In 2005, Wawa partnered with JPMorgan Chase to offer a Visa credit card branded with the Wawa name. It ceased issuing new cards in December 2007, and the program was canceled in November 2010.[28] Now Wawa is offering their own credit card, issued by Citibank.

Wawa moved into social media to connect with its customers, and in 2006, its "I Love Wawa" MySpace page had over 5,000 members. By summer 2013, its Facebook page had reached nearly 1.1 million "likes."[29]

In the summer of 2008, Wawa introduced "Hoagiefest", a reduced-price promotion on four selected varieties of its "Shorti" size hoagies. The Hoagiefest promotion was expanded in 2010 in both the number of types of hoagies included and the time length of the promotion. Wawa has run the promotion every summer since 2008.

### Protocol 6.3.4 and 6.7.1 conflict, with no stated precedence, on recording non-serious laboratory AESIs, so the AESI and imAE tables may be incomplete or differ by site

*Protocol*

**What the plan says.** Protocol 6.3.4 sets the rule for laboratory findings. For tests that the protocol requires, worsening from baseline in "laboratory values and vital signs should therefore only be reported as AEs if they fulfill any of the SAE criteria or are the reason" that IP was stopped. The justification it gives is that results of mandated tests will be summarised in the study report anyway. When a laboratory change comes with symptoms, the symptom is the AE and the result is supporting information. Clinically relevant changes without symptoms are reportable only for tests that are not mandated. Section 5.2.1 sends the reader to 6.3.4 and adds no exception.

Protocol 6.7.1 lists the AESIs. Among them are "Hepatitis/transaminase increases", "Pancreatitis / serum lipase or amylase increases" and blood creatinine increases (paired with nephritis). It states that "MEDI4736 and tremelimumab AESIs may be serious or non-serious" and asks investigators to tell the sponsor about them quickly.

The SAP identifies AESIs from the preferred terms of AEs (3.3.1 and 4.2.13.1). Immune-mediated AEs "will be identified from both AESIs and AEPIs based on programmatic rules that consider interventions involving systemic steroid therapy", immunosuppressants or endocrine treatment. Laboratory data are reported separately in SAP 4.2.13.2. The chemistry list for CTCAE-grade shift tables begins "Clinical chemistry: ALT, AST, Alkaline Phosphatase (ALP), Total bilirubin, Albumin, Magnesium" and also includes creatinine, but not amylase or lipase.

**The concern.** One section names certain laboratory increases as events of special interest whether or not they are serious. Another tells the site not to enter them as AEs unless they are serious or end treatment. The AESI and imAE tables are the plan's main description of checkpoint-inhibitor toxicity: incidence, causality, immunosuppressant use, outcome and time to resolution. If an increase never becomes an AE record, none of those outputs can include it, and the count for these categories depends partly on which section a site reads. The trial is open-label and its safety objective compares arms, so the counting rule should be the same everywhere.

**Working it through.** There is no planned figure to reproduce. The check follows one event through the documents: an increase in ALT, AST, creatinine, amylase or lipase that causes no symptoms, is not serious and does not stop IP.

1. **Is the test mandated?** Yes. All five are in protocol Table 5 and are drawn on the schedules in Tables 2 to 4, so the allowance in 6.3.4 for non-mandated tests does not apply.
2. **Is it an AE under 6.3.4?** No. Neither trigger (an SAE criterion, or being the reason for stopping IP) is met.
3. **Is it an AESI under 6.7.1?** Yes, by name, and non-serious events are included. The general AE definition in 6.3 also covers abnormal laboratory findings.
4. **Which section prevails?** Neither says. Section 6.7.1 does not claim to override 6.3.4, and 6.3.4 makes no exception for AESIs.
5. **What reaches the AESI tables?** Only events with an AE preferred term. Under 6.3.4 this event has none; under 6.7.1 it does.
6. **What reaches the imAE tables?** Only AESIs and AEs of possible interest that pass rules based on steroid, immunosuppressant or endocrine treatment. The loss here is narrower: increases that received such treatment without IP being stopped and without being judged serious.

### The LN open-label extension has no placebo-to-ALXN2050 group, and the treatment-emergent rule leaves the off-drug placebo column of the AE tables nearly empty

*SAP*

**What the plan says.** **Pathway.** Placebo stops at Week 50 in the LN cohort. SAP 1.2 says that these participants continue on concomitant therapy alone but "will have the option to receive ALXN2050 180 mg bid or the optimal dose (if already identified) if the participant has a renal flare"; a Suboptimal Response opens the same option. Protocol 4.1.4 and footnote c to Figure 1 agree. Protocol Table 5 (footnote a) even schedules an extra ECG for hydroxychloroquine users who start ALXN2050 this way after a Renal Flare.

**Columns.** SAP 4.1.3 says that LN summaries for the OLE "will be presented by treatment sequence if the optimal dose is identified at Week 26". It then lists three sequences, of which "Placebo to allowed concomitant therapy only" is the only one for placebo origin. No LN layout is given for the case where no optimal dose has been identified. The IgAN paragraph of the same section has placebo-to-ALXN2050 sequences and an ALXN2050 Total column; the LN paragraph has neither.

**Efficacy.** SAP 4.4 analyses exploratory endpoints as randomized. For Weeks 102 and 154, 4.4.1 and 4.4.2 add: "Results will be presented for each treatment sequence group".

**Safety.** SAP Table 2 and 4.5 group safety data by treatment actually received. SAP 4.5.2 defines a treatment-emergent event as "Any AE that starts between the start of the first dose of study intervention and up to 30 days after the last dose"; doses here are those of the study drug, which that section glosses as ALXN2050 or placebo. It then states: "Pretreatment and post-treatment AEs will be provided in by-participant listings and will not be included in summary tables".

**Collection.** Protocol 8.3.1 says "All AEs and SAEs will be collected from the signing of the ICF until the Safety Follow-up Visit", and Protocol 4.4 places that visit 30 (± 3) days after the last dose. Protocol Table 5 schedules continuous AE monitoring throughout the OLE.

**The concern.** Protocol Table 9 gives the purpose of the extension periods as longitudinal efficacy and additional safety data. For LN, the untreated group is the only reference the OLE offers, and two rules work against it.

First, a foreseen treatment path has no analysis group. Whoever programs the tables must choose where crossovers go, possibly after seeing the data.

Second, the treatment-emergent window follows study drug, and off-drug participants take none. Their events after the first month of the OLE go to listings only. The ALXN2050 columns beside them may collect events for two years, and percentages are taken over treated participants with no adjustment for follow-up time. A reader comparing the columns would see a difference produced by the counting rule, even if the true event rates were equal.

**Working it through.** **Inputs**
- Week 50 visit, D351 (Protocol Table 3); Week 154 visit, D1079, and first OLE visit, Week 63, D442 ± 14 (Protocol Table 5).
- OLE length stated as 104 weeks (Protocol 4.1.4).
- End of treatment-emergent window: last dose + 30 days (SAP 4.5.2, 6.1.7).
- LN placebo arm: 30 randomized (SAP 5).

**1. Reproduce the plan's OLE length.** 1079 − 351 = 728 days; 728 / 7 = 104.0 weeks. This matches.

In 2010, Wawa became the primary sponsor of the Welcome America series of Independence Day celebrations in Philadelphia. The previous sponsor was Sunoco.

On June 30, 2010, 20 Wawa locations in Pennsylvania started a trial of selling Pennsylvania Lottery tickets from automated kiosks. On December 6, 2010, it announced that all 210 Pennsylvania Wawa locations would sell lottery tickets from kiosks by spring 2011.[30][31]

On April 16, 2014, to celebrate its 50th anniversary, Wawa gave away free coffee and launched a nonprofit foundation to donate $50 million to health and hunger initiatives.[32]

Advertising slogans


Wawa offers products found at most convenience chain marts such as chips, drinks, and soda. Wawa also sells its own branded iced tea, soda, orange juice, and milk.